I want to ingest files on a universal forwarder that are still being written, and to delete them once the file has finished being written to - i.e. no other open file handles. Is this a default behavior?
Basically I want to write a large number of files to disk, and deliberately only keep them open for a short period of time, where short could be a minute, and after that time, a new file would be created, timestamped with a different minute, for example. So I'm ONLY writing them to disk for Splunk to grab hold of them, and once splunk has read the entire file, it'll serve no further purpose. But I want Splunk to delete it when it knows it can (with UseACK enabled etc.). So if Splunk is poorly then the files will just mount up until it can pick up the backlog.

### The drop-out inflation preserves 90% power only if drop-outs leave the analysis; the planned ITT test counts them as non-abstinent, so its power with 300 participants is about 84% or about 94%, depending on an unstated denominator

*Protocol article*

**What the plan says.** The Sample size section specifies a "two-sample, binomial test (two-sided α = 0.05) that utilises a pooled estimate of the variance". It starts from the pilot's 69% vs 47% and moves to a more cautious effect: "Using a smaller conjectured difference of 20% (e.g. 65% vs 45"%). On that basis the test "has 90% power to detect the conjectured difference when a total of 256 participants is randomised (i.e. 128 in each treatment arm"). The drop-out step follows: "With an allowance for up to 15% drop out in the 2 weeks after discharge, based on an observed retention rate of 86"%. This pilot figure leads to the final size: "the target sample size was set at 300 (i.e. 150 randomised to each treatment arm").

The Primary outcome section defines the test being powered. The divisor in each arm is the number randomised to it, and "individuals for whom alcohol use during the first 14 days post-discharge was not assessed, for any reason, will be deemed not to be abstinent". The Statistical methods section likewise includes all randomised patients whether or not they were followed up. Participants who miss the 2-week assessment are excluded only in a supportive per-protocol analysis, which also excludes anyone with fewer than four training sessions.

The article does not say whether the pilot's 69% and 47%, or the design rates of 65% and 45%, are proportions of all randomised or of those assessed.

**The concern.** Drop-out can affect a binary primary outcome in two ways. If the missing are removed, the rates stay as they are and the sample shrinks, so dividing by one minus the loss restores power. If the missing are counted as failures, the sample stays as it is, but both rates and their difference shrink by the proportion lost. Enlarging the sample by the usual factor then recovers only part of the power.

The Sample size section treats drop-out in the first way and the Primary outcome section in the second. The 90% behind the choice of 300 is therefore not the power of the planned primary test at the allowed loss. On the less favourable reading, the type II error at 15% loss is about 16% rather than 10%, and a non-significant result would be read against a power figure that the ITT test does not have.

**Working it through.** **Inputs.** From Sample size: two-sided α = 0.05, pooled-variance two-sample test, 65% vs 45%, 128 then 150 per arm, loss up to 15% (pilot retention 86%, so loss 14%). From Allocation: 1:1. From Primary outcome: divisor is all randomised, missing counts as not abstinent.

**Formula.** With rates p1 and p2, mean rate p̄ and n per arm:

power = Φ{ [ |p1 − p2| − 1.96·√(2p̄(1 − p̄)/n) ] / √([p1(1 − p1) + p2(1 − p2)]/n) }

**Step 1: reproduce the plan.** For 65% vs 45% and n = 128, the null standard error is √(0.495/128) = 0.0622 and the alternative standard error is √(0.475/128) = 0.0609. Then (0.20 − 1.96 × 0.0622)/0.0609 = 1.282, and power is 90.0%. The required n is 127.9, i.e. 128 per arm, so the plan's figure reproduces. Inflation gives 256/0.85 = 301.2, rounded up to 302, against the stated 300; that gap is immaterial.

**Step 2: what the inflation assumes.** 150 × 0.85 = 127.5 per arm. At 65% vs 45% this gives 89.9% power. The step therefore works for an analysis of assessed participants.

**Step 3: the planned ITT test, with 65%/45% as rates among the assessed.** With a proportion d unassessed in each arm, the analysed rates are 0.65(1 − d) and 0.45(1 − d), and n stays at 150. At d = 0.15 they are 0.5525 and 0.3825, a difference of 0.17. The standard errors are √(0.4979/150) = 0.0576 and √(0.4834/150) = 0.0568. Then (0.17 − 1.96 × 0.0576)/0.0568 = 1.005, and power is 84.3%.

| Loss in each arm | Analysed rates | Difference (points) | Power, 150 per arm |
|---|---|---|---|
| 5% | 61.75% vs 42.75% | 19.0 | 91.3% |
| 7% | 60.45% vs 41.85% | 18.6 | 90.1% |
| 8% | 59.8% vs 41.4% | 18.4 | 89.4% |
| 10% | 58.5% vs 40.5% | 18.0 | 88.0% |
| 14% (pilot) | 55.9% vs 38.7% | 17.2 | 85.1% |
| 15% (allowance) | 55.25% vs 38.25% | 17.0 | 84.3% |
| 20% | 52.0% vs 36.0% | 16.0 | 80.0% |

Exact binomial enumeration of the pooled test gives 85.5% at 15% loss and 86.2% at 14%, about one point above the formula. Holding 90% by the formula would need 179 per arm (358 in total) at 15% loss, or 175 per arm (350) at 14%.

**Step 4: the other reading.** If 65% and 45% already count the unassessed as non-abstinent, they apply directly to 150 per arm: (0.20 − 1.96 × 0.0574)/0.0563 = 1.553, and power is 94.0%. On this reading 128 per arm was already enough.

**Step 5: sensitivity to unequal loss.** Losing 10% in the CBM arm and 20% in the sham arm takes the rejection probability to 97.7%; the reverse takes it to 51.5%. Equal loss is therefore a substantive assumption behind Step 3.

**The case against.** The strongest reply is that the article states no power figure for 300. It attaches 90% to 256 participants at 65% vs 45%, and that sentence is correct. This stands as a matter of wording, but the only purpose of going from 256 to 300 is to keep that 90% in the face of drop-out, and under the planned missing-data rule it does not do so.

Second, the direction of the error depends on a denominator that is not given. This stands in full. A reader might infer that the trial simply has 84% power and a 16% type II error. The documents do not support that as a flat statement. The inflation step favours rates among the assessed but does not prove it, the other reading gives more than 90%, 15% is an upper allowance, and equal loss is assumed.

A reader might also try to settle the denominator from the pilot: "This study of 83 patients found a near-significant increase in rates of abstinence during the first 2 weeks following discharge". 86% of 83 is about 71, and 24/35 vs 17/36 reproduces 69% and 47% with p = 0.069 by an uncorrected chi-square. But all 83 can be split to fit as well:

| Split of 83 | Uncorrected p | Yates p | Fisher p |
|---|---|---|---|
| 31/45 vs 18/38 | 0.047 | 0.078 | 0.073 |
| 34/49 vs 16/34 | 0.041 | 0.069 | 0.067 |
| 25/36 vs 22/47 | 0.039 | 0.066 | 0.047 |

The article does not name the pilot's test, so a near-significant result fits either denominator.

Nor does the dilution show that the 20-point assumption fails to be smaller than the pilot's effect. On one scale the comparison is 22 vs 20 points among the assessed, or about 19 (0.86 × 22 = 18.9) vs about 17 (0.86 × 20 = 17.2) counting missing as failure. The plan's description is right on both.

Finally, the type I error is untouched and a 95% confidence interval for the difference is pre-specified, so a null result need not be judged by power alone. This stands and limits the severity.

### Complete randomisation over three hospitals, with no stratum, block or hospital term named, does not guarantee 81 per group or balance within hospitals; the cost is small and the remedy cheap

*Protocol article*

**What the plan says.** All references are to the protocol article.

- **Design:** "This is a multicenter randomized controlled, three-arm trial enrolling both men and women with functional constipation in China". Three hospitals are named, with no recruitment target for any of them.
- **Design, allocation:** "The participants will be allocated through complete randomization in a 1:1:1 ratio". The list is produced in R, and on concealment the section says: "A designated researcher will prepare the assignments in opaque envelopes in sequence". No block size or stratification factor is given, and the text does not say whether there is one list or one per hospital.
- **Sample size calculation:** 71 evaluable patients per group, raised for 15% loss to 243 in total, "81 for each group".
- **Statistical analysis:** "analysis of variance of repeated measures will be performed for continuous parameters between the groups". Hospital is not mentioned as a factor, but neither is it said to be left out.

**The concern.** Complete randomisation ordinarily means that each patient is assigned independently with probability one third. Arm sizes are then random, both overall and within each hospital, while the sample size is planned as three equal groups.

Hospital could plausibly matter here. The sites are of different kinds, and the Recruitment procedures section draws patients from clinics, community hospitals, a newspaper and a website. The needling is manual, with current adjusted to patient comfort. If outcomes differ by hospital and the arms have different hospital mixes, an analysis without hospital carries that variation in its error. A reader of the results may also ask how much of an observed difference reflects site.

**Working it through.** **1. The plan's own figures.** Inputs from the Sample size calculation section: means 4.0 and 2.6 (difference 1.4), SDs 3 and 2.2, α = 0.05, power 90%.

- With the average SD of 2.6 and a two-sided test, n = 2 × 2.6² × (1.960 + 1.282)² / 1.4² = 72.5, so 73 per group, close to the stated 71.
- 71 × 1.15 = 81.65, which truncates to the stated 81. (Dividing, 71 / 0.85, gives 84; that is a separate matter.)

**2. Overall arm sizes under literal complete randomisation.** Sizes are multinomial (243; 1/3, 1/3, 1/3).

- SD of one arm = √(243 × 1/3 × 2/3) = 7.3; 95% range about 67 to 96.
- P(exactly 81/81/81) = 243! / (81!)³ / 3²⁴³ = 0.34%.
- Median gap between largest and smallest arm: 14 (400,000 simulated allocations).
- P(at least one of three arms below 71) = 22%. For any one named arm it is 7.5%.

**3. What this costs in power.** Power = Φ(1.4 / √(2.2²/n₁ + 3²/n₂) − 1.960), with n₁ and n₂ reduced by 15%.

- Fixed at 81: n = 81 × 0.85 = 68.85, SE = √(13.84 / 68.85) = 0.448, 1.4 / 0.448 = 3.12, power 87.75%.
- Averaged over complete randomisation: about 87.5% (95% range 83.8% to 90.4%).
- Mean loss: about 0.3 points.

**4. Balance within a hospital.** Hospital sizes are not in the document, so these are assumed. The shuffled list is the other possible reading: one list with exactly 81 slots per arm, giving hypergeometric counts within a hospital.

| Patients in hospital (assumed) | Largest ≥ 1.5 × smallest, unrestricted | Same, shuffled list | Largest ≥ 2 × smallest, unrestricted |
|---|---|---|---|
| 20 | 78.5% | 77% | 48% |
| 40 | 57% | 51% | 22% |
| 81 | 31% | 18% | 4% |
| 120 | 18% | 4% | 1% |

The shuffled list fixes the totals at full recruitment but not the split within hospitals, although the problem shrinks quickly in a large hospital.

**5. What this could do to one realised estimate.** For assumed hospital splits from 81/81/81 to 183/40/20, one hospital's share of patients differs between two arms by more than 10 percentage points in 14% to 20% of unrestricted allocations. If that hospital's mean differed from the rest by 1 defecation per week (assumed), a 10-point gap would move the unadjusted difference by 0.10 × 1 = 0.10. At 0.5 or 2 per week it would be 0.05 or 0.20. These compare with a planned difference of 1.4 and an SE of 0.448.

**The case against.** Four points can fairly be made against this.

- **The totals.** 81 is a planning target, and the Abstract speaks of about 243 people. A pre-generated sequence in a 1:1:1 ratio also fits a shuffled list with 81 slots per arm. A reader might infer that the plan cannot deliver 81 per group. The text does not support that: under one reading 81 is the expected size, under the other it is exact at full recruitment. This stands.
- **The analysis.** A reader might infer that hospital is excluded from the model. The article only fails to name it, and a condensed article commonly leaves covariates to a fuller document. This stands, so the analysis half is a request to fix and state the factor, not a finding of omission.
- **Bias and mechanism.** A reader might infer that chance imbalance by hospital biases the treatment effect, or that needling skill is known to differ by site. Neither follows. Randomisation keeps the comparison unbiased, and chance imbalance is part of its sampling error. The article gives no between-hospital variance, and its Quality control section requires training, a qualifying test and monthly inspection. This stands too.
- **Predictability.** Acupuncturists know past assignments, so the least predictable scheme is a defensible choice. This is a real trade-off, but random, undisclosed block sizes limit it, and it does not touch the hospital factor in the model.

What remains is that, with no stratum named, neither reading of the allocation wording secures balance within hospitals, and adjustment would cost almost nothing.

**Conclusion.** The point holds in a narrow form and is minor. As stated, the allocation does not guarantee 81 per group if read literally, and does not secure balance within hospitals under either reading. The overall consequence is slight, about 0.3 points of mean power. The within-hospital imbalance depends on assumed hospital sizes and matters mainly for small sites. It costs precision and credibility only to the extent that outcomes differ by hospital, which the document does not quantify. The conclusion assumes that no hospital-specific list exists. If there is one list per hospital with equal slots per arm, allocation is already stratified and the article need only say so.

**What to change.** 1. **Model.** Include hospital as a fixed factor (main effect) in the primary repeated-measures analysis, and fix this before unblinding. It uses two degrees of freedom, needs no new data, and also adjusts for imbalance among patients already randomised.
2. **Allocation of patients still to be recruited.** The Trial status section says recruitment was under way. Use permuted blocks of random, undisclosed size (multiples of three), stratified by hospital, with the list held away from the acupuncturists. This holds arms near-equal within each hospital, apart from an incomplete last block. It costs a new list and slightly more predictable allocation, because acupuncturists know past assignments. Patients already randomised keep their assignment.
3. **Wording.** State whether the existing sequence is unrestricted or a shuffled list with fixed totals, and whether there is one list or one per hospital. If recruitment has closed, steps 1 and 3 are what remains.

I'm just concerned that the file will be deleted as soon as it reaches the end of the file at a given point in time, and then the rest of the data would be written to a deleted handle? Would Splunk just hang on each file until it is closed? Is there no EOF until that point anyway, or would it always see an EOF if it runs out of data?
You could use the batch input type in Splunk, that will delete the file after reading it. However, you will have to make sure that the files are written slowly elsewhere, and atomically moved into the monitored path after they are finished. Else Splunk could start reading and deleting a partial file.